It was a heartbreaking end, Mikaela Shiffrin’s second early exit from an Olympic race in three days. But Shiffrin was not ready to move on. Not just yet.
Frustrated and bewildered by a Beijing Olympics dream going wrong in real time, Shiffrin sat down in the snow next to the slalom course on Wednesday morning and buried her head between her bent knees. She remained there for more than 20 minutes as some of her rivals whizzed past, lost in her thoughts and her disappointment and trying to figure out what had gone wrong.
When she finally came down the hill, Shiffrin didn’t have answers.
“I had the intention to do my best skiing and my quickest turns,” Shiffrin told reporters, fighting back tears. “But in order to do that, I had to push the line, the tactics. And it is really on the limit then. And things happen so fast that there was really not space to slip up, even a little bit.”
Nothing in Shiffrin’s professional career portended the series of quick, complete disappointments she is enduring this week on her sport’s biggest stage. Slalom is ski racing’s most dauntingly precise discipline, but for Shiffrin, a two-time Olympic champion and the most decorated slalom skier in history, to last only five seconds in her best event was almost unfathomable.
As Shiffrin wiped away tears on live television, friends and strangers rallied to her side. Her boyfriend, the Norwegian skiing star Aleksander Aamodt Kilde, posted a supportive message on Instagram alongside an image of Shiffrin sitting alone in the snow.
“When you look at this picture you can make up so many statements, meanings and thoughts,” he wrote. “Most of you probably look at it saying: ‘she has lost it,’ ‘she can’t handle the pressure’ or ‘what happened?’… Which makes me frustrated, because all I see is a top athlete doing what a top athlete does! It’s a part of the game and it happens.”
The gymnast Simone Biles, who withdrew from several events in last summer’s Tokyo Games because of a mental block that prevented her from competing safely, offered three white hearts on Twitter.
Shiffrin has three Olympic races left if she chooses to enter them, something that no longer seems a certainty.
“I will try to reset again and maybe try to reset better this time,” she said. “But I also don’t know how to do it better, because I just don’t. I’ve never been in this position before, and I don’t know how to handle it.
“If I am going to ski out on the fifth gate, well, what’s the point?”
As she spoke, the slalom went on without her. Petra Vlhova, who has had a pitched rivalry with Shiffrin this season, came back after an erratic first run to win the gold, becoming the first Alpine Olympic medalist from Slovakia. Katharina Liensberger of Austria was in second place, eight hundredths of a second behind, just barely faster than Wendy Holdener of Switzerland, who won the bronze.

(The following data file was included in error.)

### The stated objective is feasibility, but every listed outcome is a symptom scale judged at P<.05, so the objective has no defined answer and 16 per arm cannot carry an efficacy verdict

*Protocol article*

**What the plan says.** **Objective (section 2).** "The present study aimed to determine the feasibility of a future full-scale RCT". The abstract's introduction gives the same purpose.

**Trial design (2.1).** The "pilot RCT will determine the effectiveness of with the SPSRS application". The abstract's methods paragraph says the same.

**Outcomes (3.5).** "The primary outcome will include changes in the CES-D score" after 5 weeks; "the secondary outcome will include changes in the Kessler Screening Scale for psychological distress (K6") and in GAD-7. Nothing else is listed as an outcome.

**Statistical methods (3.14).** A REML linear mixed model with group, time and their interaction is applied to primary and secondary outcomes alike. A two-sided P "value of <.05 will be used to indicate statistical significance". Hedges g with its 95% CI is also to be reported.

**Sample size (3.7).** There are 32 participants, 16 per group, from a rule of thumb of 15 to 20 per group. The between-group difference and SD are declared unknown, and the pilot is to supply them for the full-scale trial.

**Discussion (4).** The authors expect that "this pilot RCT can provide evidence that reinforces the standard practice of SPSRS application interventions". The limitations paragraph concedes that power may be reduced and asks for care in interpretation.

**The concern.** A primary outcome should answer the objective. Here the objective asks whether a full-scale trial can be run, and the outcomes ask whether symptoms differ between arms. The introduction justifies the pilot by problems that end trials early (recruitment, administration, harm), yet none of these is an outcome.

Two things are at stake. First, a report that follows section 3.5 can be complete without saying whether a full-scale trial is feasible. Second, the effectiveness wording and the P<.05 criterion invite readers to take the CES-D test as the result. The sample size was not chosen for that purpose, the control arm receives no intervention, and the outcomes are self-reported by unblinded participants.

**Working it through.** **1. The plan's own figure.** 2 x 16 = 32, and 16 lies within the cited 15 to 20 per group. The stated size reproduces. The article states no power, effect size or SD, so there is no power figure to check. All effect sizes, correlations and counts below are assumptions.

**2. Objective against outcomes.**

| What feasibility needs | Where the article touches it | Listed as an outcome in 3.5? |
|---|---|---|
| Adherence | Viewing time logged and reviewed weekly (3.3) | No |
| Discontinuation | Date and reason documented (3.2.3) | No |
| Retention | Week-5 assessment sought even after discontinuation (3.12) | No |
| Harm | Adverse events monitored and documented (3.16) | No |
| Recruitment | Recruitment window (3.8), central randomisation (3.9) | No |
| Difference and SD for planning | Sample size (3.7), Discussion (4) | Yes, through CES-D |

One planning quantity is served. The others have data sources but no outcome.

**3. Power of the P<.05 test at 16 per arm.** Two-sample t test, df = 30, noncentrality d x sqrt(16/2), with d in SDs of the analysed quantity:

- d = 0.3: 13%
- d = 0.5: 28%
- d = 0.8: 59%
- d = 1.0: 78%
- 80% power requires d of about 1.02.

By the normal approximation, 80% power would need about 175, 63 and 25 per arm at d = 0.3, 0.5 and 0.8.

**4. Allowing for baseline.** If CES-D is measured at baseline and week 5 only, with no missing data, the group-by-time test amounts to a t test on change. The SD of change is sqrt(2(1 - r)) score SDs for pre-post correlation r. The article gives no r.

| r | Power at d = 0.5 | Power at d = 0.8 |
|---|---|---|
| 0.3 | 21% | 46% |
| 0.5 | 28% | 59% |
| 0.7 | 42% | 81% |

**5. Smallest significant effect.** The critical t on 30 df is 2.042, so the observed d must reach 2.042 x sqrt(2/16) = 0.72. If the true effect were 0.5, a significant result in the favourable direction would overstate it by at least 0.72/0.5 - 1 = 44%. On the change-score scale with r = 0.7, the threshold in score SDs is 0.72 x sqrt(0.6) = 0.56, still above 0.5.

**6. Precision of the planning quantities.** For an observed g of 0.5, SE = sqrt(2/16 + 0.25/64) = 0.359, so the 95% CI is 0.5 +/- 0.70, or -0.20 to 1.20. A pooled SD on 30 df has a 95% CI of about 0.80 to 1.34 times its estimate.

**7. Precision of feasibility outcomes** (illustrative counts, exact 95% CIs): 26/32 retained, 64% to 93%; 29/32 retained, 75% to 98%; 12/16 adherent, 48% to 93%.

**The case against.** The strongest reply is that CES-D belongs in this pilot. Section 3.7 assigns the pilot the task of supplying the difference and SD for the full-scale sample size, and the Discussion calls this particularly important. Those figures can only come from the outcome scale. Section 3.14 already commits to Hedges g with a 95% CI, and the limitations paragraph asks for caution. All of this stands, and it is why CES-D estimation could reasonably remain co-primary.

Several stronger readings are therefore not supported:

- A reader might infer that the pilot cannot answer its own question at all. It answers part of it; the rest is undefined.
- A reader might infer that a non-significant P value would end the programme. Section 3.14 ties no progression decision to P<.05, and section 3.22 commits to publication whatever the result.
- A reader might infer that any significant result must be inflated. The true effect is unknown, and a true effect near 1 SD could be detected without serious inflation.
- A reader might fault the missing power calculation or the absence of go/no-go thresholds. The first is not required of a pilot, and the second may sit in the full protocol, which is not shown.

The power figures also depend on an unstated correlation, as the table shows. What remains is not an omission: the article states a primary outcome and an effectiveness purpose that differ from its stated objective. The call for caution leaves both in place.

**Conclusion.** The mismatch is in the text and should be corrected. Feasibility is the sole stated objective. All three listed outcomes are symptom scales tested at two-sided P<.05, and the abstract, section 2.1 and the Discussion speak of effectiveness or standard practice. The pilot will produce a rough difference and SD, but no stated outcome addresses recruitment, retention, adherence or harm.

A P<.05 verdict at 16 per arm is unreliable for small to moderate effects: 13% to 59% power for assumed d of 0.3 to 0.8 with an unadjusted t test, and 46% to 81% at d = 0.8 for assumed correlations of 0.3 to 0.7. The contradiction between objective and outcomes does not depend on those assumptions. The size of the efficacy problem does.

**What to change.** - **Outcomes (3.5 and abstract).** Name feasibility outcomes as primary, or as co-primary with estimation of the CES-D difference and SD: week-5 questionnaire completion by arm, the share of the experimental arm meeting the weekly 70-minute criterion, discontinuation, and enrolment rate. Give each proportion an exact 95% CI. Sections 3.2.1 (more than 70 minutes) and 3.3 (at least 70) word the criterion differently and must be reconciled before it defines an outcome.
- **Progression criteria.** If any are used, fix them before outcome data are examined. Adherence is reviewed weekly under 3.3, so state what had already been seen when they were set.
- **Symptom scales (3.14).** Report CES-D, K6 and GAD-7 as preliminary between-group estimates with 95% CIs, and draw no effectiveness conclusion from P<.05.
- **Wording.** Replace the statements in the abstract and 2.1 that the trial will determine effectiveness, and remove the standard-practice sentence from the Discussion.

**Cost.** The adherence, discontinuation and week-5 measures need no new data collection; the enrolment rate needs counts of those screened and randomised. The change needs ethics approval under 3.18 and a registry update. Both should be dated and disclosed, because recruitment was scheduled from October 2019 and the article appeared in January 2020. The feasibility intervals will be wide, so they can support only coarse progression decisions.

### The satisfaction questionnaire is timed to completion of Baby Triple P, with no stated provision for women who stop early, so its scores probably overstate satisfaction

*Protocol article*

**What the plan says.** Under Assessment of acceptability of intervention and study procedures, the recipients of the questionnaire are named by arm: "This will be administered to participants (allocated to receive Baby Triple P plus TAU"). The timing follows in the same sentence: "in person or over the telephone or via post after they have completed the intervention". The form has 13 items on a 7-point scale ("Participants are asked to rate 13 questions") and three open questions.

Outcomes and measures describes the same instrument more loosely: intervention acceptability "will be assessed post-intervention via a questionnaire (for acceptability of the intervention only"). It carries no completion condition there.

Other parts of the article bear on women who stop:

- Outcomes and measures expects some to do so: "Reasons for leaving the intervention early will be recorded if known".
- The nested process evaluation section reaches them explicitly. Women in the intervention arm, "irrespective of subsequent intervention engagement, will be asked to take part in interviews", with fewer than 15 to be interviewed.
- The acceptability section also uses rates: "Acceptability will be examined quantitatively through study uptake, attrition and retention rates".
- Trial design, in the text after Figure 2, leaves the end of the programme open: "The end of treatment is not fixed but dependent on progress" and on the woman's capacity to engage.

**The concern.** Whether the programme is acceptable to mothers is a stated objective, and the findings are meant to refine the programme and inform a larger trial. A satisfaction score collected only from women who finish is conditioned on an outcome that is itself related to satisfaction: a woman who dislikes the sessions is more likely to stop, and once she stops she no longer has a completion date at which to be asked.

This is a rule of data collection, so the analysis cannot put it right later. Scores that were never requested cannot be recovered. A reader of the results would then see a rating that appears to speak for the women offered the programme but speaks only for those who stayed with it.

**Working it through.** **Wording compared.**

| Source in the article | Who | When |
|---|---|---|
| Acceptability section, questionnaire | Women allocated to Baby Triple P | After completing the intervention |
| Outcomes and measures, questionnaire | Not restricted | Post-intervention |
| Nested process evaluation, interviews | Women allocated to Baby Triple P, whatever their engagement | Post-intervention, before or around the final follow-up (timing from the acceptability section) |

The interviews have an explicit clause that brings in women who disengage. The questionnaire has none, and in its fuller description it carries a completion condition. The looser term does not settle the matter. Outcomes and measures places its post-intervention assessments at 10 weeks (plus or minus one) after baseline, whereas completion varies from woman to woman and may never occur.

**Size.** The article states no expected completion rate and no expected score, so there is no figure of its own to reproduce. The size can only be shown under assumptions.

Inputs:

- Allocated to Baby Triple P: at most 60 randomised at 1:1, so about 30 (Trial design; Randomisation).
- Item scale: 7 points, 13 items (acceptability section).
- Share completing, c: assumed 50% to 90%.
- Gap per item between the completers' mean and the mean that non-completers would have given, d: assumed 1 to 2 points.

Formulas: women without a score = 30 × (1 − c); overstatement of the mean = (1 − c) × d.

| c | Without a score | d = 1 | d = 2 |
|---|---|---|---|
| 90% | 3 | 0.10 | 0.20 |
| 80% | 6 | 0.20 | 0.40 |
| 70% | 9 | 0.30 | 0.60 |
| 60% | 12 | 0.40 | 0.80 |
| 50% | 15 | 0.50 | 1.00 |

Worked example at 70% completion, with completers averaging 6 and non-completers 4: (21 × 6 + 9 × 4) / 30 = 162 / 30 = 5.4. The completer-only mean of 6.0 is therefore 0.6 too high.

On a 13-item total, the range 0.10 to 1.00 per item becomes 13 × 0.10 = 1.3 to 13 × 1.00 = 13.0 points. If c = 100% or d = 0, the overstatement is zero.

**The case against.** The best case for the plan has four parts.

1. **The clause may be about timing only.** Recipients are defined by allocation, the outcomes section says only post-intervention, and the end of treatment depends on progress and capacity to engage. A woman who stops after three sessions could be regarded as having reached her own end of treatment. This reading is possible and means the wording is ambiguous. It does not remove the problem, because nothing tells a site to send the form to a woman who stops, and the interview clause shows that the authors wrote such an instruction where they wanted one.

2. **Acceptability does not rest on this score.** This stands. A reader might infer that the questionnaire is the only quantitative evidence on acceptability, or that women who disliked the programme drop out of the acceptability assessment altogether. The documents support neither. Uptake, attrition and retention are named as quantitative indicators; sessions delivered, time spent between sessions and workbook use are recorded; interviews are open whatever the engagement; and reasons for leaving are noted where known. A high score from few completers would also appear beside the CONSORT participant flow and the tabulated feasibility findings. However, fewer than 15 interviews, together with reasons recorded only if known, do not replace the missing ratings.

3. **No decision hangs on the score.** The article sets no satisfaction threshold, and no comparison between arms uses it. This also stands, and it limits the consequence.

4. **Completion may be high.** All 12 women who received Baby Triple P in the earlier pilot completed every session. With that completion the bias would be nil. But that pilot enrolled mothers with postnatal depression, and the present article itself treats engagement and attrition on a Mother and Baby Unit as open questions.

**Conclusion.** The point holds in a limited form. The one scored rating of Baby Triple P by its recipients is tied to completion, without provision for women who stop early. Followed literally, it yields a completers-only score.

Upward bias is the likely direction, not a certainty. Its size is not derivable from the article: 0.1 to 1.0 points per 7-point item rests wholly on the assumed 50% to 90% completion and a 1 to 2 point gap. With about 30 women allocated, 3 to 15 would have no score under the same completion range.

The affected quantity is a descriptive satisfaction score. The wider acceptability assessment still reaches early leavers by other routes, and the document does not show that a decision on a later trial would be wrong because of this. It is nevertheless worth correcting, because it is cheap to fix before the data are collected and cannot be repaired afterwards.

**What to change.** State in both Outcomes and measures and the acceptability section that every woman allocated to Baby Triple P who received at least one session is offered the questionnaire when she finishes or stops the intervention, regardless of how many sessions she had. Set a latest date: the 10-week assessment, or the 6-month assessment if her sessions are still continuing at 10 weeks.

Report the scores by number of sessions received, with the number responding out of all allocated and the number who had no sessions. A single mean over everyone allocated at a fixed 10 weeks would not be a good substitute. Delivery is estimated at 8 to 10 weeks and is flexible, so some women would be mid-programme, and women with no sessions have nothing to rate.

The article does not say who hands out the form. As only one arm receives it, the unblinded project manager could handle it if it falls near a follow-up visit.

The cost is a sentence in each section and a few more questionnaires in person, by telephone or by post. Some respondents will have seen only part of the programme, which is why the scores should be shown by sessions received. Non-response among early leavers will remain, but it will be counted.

Shiffrin, who was expected to contend for multiple gold medals at these Games, had trouble in Wednesday’s run almost from the beginning, with her feet and arms not in sync, her balance teetering and the gates seeming to come at her faster than she could react. She nearly fell rounding the fourth gate, and her usually composed bearing was harried. As she passed the fifth gate, she was heading for the side of the trail and knew her race was over. She was disqualified before the sixth gate.
In an interview, she explained what she had been thinking about while she sat on the side of the trail. She said she was overcome by a feeling of having let herself and others down.
“I was trying to look back and think back on the last days,” she said, “and think what I have been trying to do and what I have been doing with my skiing that would suggest that on the fifth gate I would push myself a little bit too hard to actually not be able to stay on the course.”
Shiffrin, 26, won the 2014 Olympic Games slalom and has dominated the event ever since, winning more World Cup slalom races, 47, than any other racer, male or female. She rarely makes mistakes; when she failed to finish a slalom last month, it was the first time that had happened in nearly four years.
Shiffrin has spent the past weeks talking about external obstacles. She tested positive for the coronavirus in December and was dreading the logistical issues involved with getting to China.
In her first days at the Games, she often discussed the wind and the randomness of what could transpire on a gusty mountain. But none of those factors have come into play, and on Wednesday she tried to brush them aside.
“It’s not the end of the world,” Shiffrin said, trying to laugh at herself — or perhaps trying to convince herself. “And it’s so stupid to care this much. But I feel that I have to question a lot now.”
Shiffrin has won three medals in two previous Olympics, but these are the first since her father, Jeff Shiffrin, died two years ago. That did not escape her mind as she prepared to leave the race area.
“Right now, I would really like to call him,” Shiffrin said.